Likewise, the salaries of its CEO, chief operating officer, eight
vice-presidents, 17 directors (such as director of warranty services,
director of builder relations) and 30 managers are not made public. The
corporation reported that it paid out nearly $24 million in salaries
and benefits last year.
The majority of Tarion’s revenue of $60 million in 2012 came from home
warranty enrolment fees — between $385 and $1,500 depending on the
price of the home — that builders sometimes pass on to purchasers.
New-homeowner advocate Karen Somerville says Tarion should be more
transparent because the purchase of a home is the largest investment
most people make.
“Consumers need reliable and complete information about a builder’s
track record in order to make an informed purchase,” said Somerville,
president ofCanadians for Properly Built Homes, a national
non-profit consumer-protection organization.
"they found more than
140 construction defects — including more than 50 Ontario Building Code
Somerville started the organization in 2004 after she and her husband
say they found more than 140 construction defects — including more than
50 Ontario Building Code violations — in their new Ottawa-area home.
For several years, the group has been lobbying the provincial
government to make Tarion more transparent and update the 37-year-old
legislation it administers.
“With today’s technology and the information Tarion has accumulated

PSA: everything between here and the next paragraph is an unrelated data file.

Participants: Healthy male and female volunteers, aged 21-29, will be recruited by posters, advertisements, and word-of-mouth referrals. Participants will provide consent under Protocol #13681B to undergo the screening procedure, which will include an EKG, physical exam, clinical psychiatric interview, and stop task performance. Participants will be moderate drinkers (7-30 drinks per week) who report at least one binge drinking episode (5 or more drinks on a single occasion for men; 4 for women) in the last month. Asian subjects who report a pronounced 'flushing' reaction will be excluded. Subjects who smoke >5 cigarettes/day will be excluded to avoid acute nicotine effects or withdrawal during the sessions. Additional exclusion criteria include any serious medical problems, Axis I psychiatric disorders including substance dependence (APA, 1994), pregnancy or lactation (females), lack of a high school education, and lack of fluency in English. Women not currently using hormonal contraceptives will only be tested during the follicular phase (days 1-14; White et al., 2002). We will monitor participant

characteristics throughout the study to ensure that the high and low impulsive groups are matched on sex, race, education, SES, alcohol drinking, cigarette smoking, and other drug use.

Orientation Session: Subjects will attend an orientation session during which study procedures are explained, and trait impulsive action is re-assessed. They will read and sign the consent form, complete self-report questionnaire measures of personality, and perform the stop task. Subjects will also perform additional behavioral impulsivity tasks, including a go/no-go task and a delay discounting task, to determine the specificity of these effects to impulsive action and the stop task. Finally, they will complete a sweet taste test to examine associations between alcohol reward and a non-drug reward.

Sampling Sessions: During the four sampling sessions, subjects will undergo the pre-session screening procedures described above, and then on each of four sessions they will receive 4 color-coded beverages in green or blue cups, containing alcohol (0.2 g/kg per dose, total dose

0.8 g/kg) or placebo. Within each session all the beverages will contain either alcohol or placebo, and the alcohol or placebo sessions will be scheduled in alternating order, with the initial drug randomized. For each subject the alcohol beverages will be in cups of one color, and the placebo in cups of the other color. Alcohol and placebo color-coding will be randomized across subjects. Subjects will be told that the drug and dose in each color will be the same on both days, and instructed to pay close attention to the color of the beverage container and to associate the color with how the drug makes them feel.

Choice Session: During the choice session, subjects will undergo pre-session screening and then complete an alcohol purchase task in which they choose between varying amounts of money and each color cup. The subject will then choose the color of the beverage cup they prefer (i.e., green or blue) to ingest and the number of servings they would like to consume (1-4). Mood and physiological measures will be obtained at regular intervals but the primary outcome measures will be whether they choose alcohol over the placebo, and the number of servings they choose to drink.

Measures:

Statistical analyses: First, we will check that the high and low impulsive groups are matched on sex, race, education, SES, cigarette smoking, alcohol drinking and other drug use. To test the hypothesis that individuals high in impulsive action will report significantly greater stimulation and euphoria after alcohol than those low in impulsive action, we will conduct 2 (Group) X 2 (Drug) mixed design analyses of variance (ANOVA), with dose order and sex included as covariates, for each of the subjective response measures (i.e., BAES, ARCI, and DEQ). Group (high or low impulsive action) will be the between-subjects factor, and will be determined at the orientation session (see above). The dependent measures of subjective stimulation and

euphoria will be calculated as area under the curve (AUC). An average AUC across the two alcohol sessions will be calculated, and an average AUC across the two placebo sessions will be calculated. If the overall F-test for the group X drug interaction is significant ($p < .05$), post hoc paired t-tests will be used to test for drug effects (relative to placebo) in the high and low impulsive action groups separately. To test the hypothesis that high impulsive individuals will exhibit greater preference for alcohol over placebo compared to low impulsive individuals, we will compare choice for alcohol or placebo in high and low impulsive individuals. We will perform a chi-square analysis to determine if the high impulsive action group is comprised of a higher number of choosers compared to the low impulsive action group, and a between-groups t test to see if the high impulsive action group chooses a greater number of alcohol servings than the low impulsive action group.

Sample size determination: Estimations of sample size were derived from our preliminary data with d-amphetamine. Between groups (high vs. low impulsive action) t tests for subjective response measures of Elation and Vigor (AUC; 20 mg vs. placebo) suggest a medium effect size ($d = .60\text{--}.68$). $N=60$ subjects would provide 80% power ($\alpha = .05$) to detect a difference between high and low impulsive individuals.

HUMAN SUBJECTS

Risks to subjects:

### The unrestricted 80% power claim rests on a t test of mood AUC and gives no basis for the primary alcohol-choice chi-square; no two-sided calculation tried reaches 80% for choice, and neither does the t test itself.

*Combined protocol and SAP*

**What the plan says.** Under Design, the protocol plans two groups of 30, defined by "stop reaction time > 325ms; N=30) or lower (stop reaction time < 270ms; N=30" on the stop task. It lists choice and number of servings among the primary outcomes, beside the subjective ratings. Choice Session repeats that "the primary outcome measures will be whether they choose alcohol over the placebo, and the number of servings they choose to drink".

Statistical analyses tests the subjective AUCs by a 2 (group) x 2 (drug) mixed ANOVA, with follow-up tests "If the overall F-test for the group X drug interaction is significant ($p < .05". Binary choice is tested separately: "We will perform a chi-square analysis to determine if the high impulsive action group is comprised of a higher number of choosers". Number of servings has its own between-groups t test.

about the builders’ performance, we do not understand why this problem
continues,” Somerville said.
When a builder does not finish a job or fix a problem covered by
warranty, Tarion will step in and complete the work or offer a
settlement to the homeowner. Tarion will then invoice the builder to
recover the cost of fixing the problem. Since 2008, Tarion has
recovered nearly $30 million from builders, according to its latest
But Tarion does not make the names of these builders public or disclose
how many are involved. Tarion’s mandate, in part, as stated on its
website, is to “protect consumers when builders fail to fulfill their
Tarion does maintain an online database of licensed builders, which
includes the number of times its inspectors found incomplete work and
any compensation paid to homeowners, but it does not include specific
information about the problems.
As a result, consumers have no way of knowing whether a problem was
cosmetic, such as a poor paint job, or more serious, such as a faulty
In addition, the database lists only new homes by location going back
three years, meaning consumers can’t get a full picture of where a
developer has built homes in the past.